But behind the urban, professional narrative is a strong family drama, tied to the land and shot through with the experience of racism and the residential schools. In a short documentary film Kinew made for CBC's The National in 2010, he accompanied his father to the ruins of the school where he had been punished for practising his culture, and sexually assaulted by a nun.

"We were there with a camera on, for a national broadcast, and I was hearing things for the first time," Kinew recalls. "It wasn't an artificial moment, it was literally the first time he talked about how he felt losing his dad during the time he was away from home. He was emotional, and I was trying to figure out how to respond.

"When you saw us hug in that documentary, that was the very first time we did that," he adds. "I think that's the way the residential school legacy impacted me. He wasn't exposed to the loving, nurturing side of parenthood, so I didn't get that from him either." Kinew doesn't know how that may have affected some of the "stupid" choices he made when he was young. He drew a DUI conviction in 2003, but doesn't drink now, hasn't for years, and is seeking a pardon.

His most high-profile assignment while at CBC Winnipeg came in 2012, as host of the documentary series 8th Fire, about possibilities for reconciliation between native people and settler Canadians. He quit the CBC soon after, to work on reconciliation in his own family.

"My dad was terminally ill," he explains. "I wanted to invest in that relationship, so that we didn't leave anything on the table, or regret never having the time to put it on a right footing." For nine months, he helped his father through his own personal healing journey, which included making peace with the Christianity that shaped and scarred him. They went to the Vatican together to witness the canonization of Kateri Tekakwitha, the 17th-century First Nations layperson. Tobasonakwut Kinew died at the end of 2012.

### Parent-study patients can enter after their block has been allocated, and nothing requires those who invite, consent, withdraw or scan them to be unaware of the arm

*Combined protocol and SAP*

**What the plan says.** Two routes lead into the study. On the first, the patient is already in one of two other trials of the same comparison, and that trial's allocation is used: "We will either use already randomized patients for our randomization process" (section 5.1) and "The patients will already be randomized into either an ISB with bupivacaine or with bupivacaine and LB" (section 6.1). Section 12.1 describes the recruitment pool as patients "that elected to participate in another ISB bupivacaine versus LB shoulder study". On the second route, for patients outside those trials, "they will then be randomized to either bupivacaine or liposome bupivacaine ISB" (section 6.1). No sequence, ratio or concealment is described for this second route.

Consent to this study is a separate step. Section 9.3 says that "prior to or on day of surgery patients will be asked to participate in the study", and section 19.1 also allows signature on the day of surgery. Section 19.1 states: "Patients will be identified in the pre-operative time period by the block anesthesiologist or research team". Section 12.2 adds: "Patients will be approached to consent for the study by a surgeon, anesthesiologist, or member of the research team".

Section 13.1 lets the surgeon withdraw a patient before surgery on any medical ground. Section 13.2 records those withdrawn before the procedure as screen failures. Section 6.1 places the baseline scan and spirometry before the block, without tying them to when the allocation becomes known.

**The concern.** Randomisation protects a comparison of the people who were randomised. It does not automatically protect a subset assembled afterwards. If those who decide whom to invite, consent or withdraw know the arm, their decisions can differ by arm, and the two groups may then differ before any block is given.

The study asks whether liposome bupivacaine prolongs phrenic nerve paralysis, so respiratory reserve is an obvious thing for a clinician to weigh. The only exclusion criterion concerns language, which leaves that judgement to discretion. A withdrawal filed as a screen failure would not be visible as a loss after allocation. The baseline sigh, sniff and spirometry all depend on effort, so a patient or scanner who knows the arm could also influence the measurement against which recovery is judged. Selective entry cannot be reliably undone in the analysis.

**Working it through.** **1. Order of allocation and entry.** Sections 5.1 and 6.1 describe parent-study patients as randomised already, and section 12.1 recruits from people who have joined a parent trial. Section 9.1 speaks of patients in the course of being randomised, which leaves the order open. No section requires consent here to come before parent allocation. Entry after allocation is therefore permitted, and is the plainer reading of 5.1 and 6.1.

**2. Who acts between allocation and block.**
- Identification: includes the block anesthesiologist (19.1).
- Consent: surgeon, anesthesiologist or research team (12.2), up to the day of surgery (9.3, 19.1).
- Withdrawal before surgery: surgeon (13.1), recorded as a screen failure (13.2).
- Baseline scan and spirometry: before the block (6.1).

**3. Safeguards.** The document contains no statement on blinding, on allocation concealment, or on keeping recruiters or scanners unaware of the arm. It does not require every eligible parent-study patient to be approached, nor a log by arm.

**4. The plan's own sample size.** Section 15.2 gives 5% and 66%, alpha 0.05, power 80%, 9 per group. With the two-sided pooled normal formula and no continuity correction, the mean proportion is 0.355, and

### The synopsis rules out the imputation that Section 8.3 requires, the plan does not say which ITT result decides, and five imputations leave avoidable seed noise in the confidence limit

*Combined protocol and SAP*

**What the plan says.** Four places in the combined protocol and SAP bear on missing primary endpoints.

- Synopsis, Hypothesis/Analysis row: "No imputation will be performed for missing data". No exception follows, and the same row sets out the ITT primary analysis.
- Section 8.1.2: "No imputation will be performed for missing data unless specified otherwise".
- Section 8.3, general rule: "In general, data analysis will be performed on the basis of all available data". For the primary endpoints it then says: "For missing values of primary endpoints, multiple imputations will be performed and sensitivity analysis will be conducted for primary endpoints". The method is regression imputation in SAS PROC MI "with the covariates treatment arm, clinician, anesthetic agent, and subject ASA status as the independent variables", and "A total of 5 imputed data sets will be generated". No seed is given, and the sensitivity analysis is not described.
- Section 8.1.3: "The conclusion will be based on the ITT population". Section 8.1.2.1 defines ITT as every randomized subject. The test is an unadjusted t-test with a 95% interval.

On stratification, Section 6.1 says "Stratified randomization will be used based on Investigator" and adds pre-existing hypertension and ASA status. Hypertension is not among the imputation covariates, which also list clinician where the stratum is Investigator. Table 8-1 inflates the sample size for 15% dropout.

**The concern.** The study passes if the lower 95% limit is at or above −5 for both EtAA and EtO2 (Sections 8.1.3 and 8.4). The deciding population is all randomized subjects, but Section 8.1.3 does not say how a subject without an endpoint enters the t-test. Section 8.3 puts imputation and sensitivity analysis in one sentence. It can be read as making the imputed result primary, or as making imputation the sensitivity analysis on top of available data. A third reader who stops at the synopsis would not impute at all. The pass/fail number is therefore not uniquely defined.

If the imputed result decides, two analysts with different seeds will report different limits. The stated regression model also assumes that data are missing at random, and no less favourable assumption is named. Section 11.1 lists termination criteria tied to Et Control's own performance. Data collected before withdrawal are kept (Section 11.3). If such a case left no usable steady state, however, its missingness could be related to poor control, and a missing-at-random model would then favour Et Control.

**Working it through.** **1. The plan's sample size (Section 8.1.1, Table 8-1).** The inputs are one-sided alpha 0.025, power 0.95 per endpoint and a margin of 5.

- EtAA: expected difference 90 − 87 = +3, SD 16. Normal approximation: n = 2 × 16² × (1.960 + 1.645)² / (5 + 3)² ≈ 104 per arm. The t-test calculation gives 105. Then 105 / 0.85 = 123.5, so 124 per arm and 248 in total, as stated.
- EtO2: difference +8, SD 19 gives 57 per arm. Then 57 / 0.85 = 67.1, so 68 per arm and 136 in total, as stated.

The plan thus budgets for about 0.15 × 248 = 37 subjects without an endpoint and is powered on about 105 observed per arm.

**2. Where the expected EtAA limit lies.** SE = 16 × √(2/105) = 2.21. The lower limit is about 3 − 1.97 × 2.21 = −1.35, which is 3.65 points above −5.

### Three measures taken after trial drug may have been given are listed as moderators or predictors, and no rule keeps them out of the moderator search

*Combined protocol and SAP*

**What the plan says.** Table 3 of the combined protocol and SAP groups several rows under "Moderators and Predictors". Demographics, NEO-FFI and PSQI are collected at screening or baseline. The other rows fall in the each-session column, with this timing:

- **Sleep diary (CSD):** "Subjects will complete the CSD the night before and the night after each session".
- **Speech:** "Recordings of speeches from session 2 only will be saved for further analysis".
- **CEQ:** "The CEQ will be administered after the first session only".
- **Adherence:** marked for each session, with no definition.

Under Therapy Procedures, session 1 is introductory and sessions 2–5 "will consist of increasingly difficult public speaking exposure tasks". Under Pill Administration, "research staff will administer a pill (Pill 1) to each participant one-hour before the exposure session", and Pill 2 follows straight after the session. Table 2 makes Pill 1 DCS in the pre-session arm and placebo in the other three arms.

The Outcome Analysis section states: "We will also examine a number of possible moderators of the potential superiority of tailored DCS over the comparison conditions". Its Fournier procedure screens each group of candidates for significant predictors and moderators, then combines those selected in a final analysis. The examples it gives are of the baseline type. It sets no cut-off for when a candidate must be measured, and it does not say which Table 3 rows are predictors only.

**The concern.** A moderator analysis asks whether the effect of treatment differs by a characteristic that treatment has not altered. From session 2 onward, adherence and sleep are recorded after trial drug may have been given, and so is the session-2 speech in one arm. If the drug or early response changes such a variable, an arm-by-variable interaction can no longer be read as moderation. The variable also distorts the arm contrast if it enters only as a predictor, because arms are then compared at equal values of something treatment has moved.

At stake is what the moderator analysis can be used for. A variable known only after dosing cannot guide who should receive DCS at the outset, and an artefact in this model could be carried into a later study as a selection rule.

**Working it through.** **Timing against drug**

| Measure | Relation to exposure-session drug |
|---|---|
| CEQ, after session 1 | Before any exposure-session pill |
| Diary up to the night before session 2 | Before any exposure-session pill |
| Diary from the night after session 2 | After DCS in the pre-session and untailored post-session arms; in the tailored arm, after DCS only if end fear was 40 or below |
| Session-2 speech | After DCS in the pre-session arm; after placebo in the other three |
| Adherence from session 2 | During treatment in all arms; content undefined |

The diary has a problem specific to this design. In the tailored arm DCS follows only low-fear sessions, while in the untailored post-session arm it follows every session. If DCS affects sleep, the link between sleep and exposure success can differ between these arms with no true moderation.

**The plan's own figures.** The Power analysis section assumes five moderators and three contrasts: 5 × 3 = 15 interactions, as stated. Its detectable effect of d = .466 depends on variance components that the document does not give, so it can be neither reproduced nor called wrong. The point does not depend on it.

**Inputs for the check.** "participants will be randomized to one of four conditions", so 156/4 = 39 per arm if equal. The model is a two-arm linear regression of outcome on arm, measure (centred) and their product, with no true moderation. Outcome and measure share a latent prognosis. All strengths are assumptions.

The 8th Fire series opened up opportunities for speaking engagements, about how to incorporate First Nations knowledge into contemporary situations. It also attracted attention from Al Jazeera, the Qatar-based news service, for which Kinew famously attempted to confront former U.S. secretary of defence Donald Rumsfeld at his summer home.

"Al Jazeera has allowed me to open my perspective to the global situation," Kinew says. "In Canada, some people may see me as 'the First Nations guy,' but not Al Jazeera. They don't have an aboriginal program. When I go to the Middle East, nobody knows what a First Nations person is. If I'm succeeding there, it's on my own merits, and I love that.

"It has also made me wonder what it means to have an identity that's tied to the land if you're not on that land," he says, wading into more contentious reflection. "Does it transfer to where you are now?"

He still spends summers on the reserve, with his wife and two sons from a previous relationship. They also travel every year to South Dakota, where Kinew participates in the Sun Dance ceremony, a two-week experience in traditional ways that ends with four days of fasting, praying, and a ritual dragging of buffalo skulls with cords strung to pegs inserted into the celebrant's flesh.

"It's a very important part of who I am, and the highlight of my year," he says. "The idea is that we want to put something real behind our prayers. But what do we really own? The Creator made everything. The only thing that I can give up that is meaningful to me is my thirst, my hunger and my physical well-being. It's about making an offering in those areas that are closest to the core of your being."

The core of your being sounds like a good place from which to figure out your professional life, too. Whatever happens with Q, Kinew has time to ponder whether journalism is really the way for him, or whether the call of politics is too strong to resist.